New laws give more protection for subbies — if the company doesn't collapse
RCR Tomlinson went into administration in November, leaving a long line of creditors. (ABC News: Glyn Jones)
The WA Government will increase protections for subcontractors on government projects, by placing payments in secure bank accounts to ensure they flow down the subcontracting chain.
- Payments to contractors will be secured in bank accounts
- A new unit will be established to be a “cop on the beat” policing contracts
- But the measures won’t protect in the case of corporate collapse
It says this would help ensure subcontractors were paid and would improve the speed and transparency of payments, after a year where thousands of subcontractors were left exposed in company collapses.
Although the project bank accounts would not apply to non-government work, Subcontractors WA praised the move as a good first step.
The accounts, which already apply to Department of Finance projects, would be expanded to other government works agencies, including government trading enterprises.
The WA Government is the biggest construction client in the state and the new measure would cover all government projects worth more than $1.5 million by July 1 next year, including schools, roads and the Metronet rail project in Perth.
Commerce and Industrial Relations Minister Bill Johnston suggested the measures would not protect subcontractors if the head contractor went into administration or collapsed, because that would come under Commonwealth insolvency laws and would fall outside the state’s remit.
A new ‘cop on the beat’
The Government also announced it will establish a unit within the Small Business Commissioner’s office with the power to compel contractors on government projects to prove payment to subcontractors.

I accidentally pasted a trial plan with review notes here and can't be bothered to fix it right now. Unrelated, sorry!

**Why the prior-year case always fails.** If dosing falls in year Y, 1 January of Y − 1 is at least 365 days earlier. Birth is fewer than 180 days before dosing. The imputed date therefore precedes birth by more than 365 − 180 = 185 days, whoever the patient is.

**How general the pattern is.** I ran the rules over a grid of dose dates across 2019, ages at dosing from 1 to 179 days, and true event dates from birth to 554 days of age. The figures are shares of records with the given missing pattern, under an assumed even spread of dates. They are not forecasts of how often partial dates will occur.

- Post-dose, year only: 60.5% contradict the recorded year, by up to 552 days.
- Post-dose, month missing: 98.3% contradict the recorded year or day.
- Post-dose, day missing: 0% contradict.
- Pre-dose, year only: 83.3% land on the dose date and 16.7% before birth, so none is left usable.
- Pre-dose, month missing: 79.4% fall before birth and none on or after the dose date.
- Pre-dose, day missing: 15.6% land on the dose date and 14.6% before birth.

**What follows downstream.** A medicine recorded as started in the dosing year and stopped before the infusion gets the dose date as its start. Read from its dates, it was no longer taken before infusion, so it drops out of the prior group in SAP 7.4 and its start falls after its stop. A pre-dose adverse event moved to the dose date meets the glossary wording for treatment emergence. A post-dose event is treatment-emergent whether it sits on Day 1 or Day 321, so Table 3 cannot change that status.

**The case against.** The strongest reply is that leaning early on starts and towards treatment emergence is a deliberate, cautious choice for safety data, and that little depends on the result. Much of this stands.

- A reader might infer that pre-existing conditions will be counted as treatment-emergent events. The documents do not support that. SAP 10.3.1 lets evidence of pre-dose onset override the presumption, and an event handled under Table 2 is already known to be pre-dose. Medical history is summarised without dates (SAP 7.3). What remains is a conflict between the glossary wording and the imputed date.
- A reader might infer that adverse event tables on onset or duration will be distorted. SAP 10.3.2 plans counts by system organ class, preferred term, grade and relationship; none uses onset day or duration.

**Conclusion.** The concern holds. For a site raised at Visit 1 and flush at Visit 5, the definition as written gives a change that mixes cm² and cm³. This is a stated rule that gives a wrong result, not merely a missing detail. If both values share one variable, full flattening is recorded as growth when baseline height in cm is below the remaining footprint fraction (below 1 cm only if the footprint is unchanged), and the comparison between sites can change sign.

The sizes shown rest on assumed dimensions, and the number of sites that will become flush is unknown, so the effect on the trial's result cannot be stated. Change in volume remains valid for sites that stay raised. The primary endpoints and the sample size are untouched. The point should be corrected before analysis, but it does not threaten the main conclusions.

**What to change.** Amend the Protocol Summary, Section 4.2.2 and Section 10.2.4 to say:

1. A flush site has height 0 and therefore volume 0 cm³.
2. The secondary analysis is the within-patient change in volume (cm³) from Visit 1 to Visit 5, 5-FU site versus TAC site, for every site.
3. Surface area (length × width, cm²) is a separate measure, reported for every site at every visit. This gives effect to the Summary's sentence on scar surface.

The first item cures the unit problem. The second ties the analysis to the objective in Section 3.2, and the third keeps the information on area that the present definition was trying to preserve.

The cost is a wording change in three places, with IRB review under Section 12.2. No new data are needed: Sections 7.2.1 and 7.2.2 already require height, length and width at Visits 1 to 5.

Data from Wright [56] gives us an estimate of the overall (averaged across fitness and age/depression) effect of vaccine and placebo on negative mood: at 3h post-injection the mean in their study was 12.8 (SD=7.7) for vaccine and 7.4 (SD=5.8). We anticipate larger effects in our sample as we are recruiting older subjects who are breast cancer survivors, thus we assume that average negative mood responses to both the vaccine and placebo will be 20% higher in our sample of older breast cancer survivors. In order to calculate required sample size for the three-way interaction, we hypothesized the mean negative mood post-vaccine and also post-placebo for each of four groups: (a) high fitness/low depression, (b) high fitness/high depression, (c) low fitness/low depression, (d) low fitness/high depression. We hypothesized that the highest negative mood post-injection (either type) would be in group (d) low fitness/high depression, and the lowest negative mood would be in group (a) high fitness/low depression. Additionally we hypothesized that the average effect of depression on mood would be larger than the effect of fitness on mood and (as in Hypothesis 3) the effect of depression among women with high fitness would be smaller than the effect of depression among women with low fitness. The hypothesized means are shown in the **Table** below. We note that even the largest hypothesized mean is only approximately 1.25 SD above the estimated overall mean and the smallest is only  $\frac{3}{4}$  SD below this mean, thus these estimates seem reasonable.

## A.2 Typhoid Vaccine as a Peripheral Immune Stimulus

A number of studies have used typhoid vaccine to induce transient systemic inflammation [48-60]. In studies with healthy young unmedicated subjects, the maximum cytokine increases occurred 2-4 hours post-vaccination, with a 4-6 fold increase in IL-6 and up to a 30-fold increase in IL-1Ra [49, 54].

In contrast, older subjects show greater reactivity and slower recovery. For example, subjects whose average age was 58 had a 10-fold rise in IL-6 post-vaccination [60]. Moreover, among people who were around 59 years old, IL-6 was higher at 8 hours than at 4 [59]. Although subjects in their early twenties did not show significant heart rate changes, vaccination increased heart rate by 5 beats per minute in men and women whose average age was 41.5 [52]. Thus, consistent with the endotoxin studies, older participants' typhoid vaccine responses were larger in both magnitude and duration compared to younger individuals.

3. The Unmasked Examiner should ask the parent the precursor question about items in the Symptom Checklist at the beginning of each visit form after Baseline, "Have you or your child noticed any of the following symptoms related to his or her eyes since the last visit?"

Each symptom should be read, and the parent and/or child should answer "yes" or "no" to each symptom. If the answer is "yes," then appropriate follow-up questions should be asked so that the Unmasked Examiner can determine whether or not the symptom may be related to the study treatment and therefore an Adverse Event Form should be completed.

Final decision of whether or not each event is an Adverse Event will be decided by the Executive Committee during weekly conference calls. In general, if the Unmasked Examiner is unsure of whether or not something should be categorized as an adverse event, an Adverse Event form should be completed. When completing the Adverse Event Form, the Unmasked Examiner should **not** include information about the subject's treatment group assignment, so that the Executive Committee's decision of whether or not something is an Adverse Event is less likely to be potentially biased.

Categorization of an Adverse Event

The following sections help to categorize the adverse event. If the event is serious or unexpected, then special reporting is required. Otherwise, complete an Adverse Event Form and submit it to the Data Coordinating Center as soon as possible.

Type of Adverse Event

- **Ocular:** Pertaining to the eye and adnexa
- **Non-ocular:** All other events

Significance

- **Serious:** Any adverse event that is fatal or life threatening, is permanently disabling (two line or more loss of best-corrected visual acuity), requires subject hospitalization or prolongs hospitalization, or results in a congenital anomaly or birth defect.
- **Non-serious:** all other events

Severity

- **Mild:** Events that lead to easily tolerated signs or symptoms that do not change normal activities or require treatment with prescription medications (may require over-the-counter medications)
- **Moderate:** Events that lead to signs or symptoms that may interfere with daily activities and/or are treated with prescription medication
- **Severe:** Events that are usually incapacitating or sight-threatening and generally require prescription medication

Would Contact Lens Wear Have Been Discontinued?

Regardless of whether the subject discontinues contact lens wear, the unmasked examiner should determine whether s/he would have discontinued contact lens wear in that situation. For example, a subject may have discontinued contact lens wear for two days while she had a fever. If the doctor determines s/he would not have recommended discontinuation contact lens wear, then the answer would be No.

Small Business Minister Paul Papalia described the unit a “cop on the beat” to police government contracts for subcontractors, and the first of its kind in Australia.
Small Business Commissioner David Eaton would also have the power to investigate anonymous reports by subcontractors of failure to pay, as well as the ability to conduct random audits.
Mr Papalia said contractors who breached payment obligations would be punished and potentially blacklisted from future government contracts.
“Essentially the Small Business Commissioner will report to government about bad behaviour with a view to them being sanctioned,” Mr Papalia said.
A government-commissioned review headed by barrister John Fiocco of security of payments in the building and construction industry is due to be completed before Christmas, with a response in the new year.
Mr Johnston said today’s announcement on government projects fulfilled an election commitment and there would be further discussion on protections within the non-government sector.
Mr Papalia said it was much more complex to address the issue in the private sector.
“Clearly, right now we don’t have the capacity to deliver exactly the same response. It will have to be a different response,” he said.
A bad year for corporate collapse
A spate of firms have collapsed this year leaving subcontractors exposed.
Last month, engineering company RCR Tomlinson went into administration with debts totalling hundreds of millions of dollars, including up to $250 million owed to about 4,000 subcontractors and suppliers.
Pilgangoora lithium processing plant was being built by RCR Tomlinson. (Supplied: RCR Tomlinson)
Despite the new protections announced today, subcontractors could still be exposed when a head contractor collapsed.
“There is no way state law can deal with the insolvency laws in Australia, and so there’s no question that the Commonwealth Government should look at its own legislative framework because even with project bank accounts there are still Commonwealth insolvency laws that will still apply,” Mr Johnston said.
Subcontractors WA chair Louise Stewart welcomed the project bank accounts, which could be regulated, but said she hoped the Government would enshrine payment protections through legislated statutory trusts.
She said there was more the Government could to protect subcontractors when companies collapsed.
“With project bank accounts we believe there are mechanisms that can be put in place to ensure those funds remain protected in the event of an insolvency,” she said.
Mr Papalia said the new powers of the Small Business Commissioner were designed to anticipate situations where subcontractors were not paid and stop them before they occurred.
But Opposition Leader Mike Nahan said the new measures had come too late.
“As a result of their inaction, hundreds of subbies have been left in the lurch under Government contracts,” he said.